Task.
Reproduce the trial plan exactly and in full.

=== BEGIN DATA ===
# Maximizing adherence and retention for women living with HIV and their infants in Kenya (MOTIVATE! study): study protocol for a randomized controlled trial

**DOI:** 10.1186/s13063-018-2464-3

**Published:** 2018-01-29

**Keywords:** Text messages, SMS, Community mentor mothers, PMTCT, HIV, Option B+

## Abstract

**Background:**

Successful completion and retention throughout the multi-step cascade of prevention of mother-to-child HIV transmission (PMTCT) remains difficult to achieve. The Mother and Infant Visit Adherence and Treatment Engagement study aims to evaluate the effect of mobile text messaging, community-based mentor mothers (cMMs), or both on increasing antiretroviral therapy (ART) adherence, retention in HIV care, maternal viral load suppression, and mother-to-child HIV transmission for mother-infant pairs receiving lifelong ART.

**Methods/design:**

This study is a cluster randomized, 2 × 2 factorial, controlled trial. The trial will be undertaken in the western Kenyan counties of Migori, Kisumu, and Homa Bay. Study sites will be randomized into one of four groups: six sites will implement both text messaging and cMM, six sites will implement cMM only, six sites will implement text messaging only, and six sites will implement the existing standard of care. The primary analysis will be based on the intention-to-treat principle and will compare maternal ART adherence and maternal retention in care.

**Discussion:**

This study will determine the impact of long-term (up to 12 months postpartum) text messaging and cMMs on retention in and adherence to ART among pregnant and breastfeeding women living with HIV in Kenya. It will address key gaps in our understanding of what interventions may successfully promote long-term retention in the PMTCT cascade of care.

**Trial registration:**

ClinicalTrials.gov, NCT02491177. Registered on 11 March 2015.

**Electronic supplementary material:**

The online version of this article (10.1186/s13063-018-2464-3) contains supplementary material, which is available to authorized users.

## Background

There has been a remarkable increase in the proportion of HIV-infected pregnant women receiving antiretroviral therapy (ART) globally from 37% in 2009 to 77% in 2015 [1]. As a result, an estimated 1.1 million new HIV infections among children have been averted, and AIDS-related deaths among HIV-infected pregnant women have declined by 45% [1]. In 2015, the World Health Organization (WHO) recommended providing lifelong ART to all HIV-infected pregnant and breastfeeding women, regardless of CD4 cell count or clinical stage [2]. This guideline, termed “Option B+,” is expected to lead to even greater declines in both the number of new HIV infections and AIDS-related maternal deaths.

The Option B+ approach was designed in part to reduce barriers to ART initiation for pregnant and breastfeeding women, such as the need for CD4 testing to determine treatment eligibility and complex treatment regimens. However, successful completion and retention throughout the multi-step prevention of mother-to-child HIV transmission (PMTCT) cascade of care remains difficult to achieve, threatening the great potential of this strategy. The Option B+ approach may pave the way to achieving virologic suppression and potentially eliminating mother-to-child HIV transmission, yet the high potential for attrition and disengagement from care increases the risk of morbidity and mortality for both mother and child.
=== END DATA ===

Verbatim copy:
# Maximizing adherence and retention for women living with HIV and their infants in Kenya (MOTIVATE! study): study protocol for a randomized controlled trial

**DOI:** 10.1186/s13063-018-2464-3

**Published:** 2018-01-29

**Keywords:** Text messages, SMS, Community mentor mothers, PMTCT, HIV, Option B+

## Abstract

**Background:**

Successful completion and retention throughout the multi-step cascade of prevention of mother-to-child HIV transmission (PMTCT) remains difficult to achieve. The Mother and Infant Visit Adherence and Treatment Engagement study aims to evaluate the effect of mobile text messaging, community-based mentor mothers (cMMs), or both on increasing antiretroviral therapy (ART) adherence, retention in HIV care, maternal viral load suppression, and mother-to-child HIV transmission for mother-infant pairs receiving lifelong ART.

**Methods/design:**

This study is a cluster randomized, 2 × 2 factorial, controlled trial. The trial will be undertaken in the western Kenyan counties of Migori, Kisumu, and Homa Bay. Study sites will be randomized into one of four groups: six sites will implement both text messaging and cMM, six sites will implement cMM only, six sites will implement text messaging only, and six sites will implement the existing standard of care. The primary analysis will be based on the intention-to-treat principle and will compare maternal ART adherence and maternal retention in care.

**Discussion:**

This study will determine the impact of long-term (up to 12 months postpartum) text messaging and cMMs on retention in and adherence to ART among pregnant and breastfeeding women living with HIV in Kenya. It will address key gaps in our understanding of what interventions may successfully promote long-term retention in the PMTCT cascade of care.

**Trial registration:**

ClinicalTrials.gov, NCT02491177. Registered on 11 March 2015.

**Electronic supplementary material:**

The online version of this article (10.1186/s13063-018-2464-3) contains supplementary material, which is available to authorized users.

## Background

There has been a remarkable increase in the proportion of HIV-infected pregnant women receiving antiretroviral therapy (ART) globally from 37% in 2009 to 77% in 2015 [1]. As a result, an estimated 1.1 million new HIV infections among children have been averted, and AIDS-related deaths among HIV-infected pregnant women have declined by 45% [1]. In 2015, the World Health Organization (WHO) recommended providing lifelong ART to all HIV-infected pregnant and breastfeeding women, regardless of CD4 cell count or clinical stage [2]. This guideline, termed “Option B+,” is expected to lead to even greater declines in both the number of new HIV infections and AIDS-related maternal deaths.

The Option B+ approach was designed in part to reduce barriers to ART initiation for pregnant and breastfeeding women, such as the need for CD4 testing to determine treatment eligibility and complex treatment regimens. However, successful completion and retention throughout the multi-step prevention of mother-to-child HIV transmission (PMTCT) cascade of care remains difficult to achieve, threatening the great potential of this strategy. The Option B+ approach may pave the way to achieving virologic suppression and potentially eliminating mother-to-child HIV transmission, yet the high potential for attrition and disengagement from care increases the risk of morbidity and mortality for both mother and child.